Robotics (Specialization)26 weeks2-5 hours/weeklinear algebra, calculus, programming, probability
Data Mining (Specialization)30 weeks2-5 hours/weekmachine learning
Big Data (Specialization)30 weeks3-5 hours/weeknone
Internet of Things (Specialization)30 weeks1-5 hours/weekstrong programming
Cloud Computing (Specialization)30 weeks2-6 hours/weekC++ programming
Full Stack Web Development (Specialization)27 weeks2-6 hours/weekprogramming, databases
Data Science (Specialization)43 weeks1-6 hours/weeknone
Functional Programming in Scala (Specialization)29 weeks4-5 hours/weekOne year programming experience

Final project

OSS University is project-focused. You are encouraged to do the assignments and exams for each course, but what really matters is whether you can use your knowledge to solve a real world problem.

After you've gotten through all of Core CS and the parts of Advanced CS relevant to you, you should think about a problem that you can solve using the knowledge you've acquired. Not only does real project work look great on a resume, but the project will also validate and consolidate your knowledge. You can create something entirely new, or you can find an existing project that needs help via websites like CodeTriage or First Timers Only.

Another option is using the Capstone project from taking one of the Specializations in Advanced applications; whether or not this makes sense depends on the course, the project, and whether or not the course's Honor Code permits you to display your work publicly. In some cases, it may not be permitted; do not violate your course's Honor Code!

Put the OSSU-CS badge in the README of your repository! Open Source Society University - Computer Science

  • Markdown: [![Open Source Society University - Computer Science](](
  • HTML: <a href=""><img alt="Open Source Society University - Computer Science" src=""></a>


Upon completing your final project, submit your project's information to PROJECTS via a pull request and use our community channels to announce it to your fellow students.

Your peers and mentors from OSSU will then informally evaluate your project. You will not be "graded" in the traditional sense — everyone has their own measurements for what they consider a success. The purpose of the evaluation is to act as your first announcement to the world that you are a computer scientist and to get experience listening to feedback — both positive and negative — and taking it in stride.

The final project evaluation has a second purpose: to evaluate whether OSSU, through its community and curriculum, is successful in its mission to guide independent learners in obtaining a world-class computer science education.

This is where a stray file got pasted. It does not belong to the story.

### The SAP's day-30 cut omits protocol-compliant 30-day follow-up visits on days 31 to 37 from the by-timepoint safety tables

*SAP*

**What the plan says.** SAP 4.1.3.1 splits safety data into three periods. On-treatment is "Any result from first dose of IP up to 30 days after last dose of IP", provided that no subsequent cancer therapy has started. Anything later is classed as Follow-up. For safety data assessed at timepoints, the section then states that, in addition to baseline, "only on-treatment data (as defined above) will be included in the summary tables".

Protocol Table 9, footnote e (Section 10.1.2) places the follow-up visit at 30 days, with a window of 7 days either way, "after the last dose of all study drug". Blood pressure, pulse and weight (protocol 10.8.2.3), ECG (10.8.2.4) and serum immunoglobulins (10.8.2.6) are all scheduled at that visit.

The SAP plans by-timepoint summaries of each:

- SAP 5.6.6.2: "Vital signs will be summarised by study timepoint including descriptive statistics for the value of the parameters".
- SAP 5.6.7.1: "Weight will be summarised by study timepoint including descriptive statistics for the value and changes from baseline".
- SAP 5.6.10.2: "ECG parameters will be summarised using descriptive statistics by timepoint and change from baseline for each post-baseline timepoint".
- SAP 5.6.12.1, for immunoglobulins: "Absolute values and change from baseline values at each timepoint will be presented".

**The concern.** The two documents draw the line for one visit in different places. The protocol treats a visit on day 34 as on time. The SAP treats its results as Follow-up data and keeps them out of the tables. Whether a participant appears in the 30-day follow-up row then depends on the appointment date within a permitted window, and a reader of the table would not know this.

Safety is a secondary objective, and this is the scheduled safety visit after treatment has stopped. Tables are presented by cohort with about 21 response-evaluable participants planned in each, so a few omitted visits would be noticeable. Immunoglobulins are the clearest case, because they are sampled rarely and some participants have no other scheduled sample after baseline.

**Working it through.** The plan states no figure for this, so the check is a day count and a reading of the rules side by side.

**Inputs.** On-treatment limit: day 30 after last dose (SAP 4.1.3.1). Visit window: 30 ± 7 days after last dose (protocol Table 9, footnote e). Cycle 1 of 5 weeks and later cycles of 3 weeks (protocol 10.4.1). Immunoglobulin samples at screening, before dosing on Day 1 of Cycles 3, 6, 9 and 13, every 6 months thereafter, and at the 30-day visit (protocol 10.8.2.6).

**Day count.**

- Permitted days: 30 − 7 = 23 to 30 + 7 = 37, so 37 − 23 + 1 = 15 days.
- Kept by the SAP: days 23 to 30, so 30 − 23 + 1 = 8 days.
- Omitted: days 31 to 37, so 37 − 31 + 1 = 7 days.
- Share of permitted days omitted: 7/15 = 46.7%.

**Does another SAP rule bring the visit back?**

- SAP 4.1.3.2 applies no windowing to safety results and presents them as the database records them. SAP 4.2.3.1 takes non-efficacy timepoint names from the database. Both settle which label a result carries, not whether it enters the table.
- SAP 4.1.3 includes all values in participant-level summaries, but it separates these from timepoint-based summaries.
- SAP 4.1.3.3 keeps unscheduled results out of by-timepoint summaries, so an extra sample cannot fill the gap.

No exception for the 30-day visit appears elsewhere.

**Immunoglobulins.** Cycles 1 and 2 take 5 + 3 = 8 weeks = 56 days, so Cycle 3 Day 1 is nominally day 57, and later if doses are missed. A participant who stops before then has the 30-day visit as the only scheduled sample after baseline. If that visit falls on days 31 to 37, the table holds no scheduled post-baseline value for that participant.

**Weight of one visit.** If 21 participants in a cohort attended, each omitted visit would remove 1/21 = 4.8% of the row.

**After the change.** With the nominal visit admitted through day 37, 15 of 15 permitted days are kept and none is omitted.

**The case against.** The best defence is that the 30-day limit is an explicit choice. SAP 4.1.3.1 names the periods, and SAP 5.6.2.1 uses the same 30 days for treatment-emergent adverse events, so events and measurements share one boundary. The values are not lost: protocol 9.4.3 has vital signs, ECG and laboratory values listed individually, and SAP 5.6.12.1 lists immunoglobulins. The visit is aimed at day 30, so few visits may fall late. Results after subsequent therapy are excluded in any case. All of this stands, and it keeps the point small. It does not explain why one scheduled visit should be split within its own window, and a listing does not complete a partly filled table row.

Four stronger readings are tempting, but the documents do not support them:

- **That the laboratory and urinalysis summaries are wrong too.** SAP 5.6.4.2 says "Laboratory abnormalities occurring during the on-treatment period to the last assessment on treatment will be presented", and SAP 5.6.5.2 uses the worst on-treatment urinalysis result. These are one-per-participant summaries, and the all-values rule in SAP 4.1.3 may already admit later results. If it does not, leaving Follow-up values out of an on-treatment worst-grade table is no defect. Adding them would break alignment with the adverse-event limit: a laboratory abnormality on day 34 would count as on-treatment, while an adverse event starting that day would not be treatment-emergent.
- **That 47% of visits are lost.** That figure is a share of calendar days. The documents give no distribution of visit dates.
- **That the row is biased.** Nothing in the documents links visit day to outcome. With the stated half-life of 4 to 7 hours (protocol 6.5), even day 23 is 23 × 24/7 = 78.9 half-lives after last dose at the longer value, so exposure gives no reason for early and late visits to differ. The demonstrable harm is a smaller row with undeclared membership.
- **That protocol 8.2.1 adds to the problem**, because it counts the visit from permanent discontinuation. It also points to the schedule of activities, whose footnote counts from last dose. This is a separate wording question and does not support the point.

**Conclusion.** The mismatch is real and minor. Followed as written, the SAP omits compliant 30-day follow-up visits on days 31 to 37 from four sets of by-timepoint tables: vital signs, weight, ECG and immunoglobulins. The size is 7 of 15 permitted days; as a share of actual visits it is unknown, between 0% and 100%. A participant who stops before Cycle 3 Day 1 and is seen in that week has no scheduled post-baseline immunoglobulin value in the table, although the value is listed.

Cooperative work

You can create this project alone or with other students! We love cooperative work! Use our channels to communicate with other fellows to combine and create new projects!

Which programming languages should I use?

My friend, here is the best part of liberty! You can use any language that you want to complete the final project.

The important thing is to internalize the core concepts and to be able to use them with whatever tool (programming language) that you wish.

Pro CS

After completing the requirements of the curriculum above, you will have completed the equivalent of a full bachelor's degree in Computer Science, or quite close to one. You can stop in the Advanced CS section, but the next step to completing your studies is to develop skills and knowledge in a specific domain. Many of these courses are graduate-level.

Choose one or more of the following specializations:

These aren't the only specializations you can choose. Check the following websites for more options:

Where to go next?

  • Look for a job as a developer!
  • Check out the readings for classic books you can read that will sharpen your skills and expand your knowledge.
  • Join a local developer meetup (e.g. via
  • Pay attention to emerging technologies in the world of software development:
    • Explore the actor model through Elixir, a new functional programming language for the web based on the battle-tested Erlang Virtual Machine!
    • Explore borrowing and lifetimes through Rust, a systems language which achieves memory- and thread-safety without a garbage collector!
    • Explore dependent type systems through Idris, a new Haskell-inspired language with unprecedented support for type-driven development.

keep learning

Code of conduct

OSSU's code of conduct.


  • Subscribe to our newsletter.
  • Use our forum if you need some help.
  • You can also interact through GitHub issues.
  • We also have a chat room! Join the chat at
  • Add Open Source Society University to your Linkedin profile!

PS: A forum is an ideal way to interact with other students as we do not lose important discussions, which usually occur in communication via chat apps. Please use our forum for important discussions.

How to show your progress

  1. Create an account in Trello.
  2. Copy this board to your personal account. See how to copy a board here.

Now that you have a copy of our official board, you just need to pass the cards to the Doing column or Done column as you progress in your study.

We also have labels to help you have more control through the process. The meaning of each of these labels is:

  • Main Curriculum: cards with that label represent courses that are listed in our curriculum.
  • Extra Resources: cards with that label represent courses that were added by the student.
  • Doing: cards with that label represent courses the student is current doing.
  • Done: cards with that label represent courses finished by the student. Those cards should also have the link for at least one project/article built with the knowledge acquired in such course.
  • Section: cards with that label represent the section that we have in our curriculum. Those cards with the Section label are only to help the organization of the Done column. You should put the Course's cards below its respective Section's card.

The intention of this board is to provide our students a way to track their progress, and also the ability to show their progress through a public page for friends, family, employers, etc. You can change the status of your board to be public or private.